The leaders of Japan, India, Australia and the United States meet in Tokyo on Tuesday seeking common ground on countering China's growing regional economic and military clout.
The summit of the so-called Quad grouping takes place with Beijing beefing up its military and carrying out exercises and manoeuvres around disputed territory, including Taiwan.
On Monday, US President Joe Biden warned China it was "flirting with danger" as it steps up military activity around the self-ruled island, which Beijing considers part of its territory.
Biden said Washington would be ready to intervene militarily to defend Taiwan, prompting China to warn the United States it was "playing with fire" and not to underestimate the country's "firm resolve, staunch will and strong ability".
Japan too has gradually upped its rhetoric on Beijing's military moves, cautioning China against attempts to "unilaterally change the status quo by force".
Tokyo is partnering with Washington to monitor Chinese naval activity, and is particularly concerned about movement around the disputed territory that Japan calls the Senkaku islands and Beijing the Diaoyu islands.
Against this backdrop, Japan's Prime Minister Fumio Kishida will welcome Biden, India's Prime Minister Narendra Modi and Australia's newly elected Prime Minister Anthony Albanese.
Among some of the four, there are hopes that the loose alliance is being transformed into a more formidable bloc capable of presenting a unified front to Beijing.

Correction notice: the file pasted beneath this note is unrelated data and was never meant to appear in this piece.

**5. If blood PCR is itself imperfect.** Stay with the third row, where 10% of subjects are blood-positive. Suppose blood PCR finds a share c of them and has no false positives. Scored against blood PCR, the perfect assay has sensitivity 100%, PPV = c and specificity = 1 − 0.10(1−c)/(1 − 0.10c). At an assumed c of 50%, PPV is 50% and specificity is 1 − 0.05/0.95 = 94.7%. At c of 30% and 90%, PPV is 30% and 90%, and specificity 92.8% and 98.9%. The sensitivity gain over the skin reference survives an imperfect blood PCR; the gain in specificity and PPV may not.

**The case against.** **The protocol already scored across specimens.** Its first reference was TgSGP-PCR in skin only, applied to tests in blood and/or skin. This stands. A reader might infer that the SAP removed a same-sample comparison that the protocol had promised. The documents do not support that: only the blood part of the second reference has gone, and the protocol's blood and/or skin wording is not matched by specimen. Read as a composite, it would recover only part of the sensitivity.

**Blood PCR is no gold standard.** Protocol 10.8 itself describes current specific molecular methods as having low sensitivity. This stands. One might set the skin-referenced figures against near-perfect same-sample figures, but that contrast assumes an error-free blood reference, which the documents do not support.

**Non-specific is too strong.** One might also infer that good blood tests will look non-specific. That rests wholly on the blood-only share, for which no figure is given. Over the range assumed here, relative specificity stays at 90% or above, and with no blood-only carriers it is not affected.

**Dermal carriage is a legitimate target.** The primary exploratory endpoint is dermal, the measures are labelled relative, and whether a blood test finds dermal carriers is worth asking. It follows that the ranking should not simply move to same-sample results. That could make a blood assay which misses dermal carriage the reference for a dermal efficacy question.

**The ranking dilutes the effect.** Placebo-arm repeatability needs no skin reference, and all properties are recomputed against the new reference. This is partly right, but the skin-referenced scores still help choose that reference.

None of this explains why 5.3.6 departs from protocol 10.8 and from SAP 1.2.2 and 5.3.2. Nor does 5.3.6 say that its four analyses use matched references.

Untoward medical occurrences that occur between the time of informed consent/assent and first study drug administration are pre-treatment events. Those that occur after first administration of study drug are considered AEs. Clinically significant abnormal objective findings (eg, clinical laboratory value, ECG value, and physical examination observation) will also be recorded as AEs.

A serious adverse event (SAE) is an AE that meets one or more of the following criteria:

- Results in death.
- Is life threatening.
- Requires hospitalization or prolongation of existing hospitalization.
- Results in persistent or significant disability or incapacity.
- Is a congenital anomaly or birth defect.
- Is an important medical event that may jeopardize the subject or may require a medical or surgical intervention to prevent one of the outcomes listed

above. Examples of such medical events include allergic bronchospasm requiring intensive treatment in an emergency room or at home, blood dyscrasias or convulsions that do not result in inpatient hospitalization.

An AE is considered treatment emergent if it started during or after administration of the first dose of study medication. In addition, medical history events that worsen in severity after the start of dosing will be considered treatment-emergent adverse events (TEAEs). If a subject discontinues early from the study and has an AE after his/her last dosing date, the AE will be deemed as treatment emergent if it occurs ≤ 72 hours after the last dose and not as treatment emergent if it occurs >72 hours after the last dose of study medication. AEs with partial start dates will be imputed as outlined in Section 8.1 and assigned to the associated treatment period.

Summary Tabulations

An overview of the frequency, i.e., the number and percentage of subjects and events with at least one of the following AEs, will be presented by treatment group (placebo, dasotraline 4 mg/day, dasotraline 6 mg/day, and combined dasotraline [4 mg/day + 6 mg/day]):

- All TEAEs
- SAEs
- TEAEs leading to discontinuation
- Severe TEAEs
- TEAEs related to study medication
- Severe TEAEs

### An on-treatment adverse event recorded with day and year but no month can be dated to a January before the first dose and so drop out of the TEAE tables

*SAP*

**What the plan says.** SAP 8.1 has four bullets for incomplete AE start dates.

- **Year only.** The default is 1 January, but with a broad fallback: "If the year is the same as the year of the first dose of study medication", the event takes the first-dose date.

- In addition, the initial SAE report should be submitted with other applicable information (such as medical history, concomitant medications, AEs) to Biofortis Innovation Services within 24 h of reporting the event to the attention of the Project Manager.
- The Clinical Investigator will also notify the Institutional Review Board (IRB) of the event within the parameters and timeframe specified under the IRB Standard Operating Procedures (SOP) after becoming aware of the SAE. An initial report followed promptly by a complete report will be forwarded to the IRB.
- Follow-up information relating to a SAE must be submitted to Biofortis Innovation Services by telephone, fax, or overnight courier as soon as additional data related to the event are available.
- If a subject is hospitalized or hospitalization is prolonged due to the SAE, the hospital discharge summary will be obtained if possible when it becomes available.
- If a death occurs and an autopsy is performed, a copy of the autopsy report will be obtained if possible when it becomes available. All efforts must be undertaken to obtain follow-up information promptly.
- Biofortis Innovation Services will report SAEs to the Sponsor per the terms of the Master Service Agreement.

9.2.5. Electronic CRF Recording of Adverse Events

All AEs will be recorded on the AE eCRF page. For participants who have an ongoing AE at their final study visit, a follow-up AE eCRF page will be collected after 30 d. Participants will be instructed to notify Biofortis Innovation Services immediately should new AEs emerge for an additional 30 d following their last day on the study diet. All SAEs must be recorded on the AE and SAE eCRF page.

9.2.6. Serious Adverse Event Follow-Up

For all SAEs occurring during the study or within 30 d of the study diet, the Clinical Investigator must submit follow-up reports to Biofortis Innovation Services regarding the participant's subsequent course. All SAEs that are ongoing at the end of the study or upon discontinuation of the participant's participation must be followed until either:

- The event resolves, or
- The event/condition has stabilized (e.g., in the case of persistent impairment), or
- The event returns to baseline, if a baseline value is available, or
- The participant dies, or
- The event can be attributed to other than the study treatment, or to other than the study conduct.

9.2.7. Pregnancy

"The Quad is showing the world that cooperation among democracies can get big things done," Biden said Monday after talks with Kishida.
But that unity is complicated by divisions with India -- the only Quad member that has not condemned Russia's invasion of Ukraine.
Biden and his allies have linked a strong response to Moscow's war to Beijing's regional ambitions, insisting sanctions on Russia are a deterrent to other powers considering unilateral military action.
That has made India's pointed refusal to pick sides in the conflict all the more delicate a subject.
And India is likely to push for a softer overall tone to any joint Quad statement, shying away from the more muscular language employed by Washington, Canberra and Tokyo in recent months.
Past statements have focused on calling for a "free and open Indo-Pacific" and warnings against "unilateral" moves in the region -- without directly naming China.
"The Quad gives the impression that it is focused on ways to counter China. But India will likely take a neutral stance," Kazuhiro Maeshima, a professor of US politics at Tokyo's Sophia University, told AFP.
"In order not to pressure India, (Japan and the US) might focus on things like economy and climate change," he added.
The meeting will be something of a diplomatic trial by fire for Australia's Albanese, who flew to Tokyo within hours of being officially inaugurated as prime minister.
The 59-year-old centre-left Labor Party leader said the Tokyo talks would be "a good way to send a message to the world that there's a new government in Australia".
Biden arrived in Japan on Sunday after a stop in Seoul as he tries to reassure Asian allies his administration has not been distracted by the war in Ukraine.
Hanging over the regional tour has been the threat that North Korea could be planning fresh missile launches or even a nuclear test.
Speculation that a launch could happen when Biden was in Seoul did not materialise, but Washington has said it remains "prepared" and Pyongyang's missile programme is also likely to be on the Quad agenda.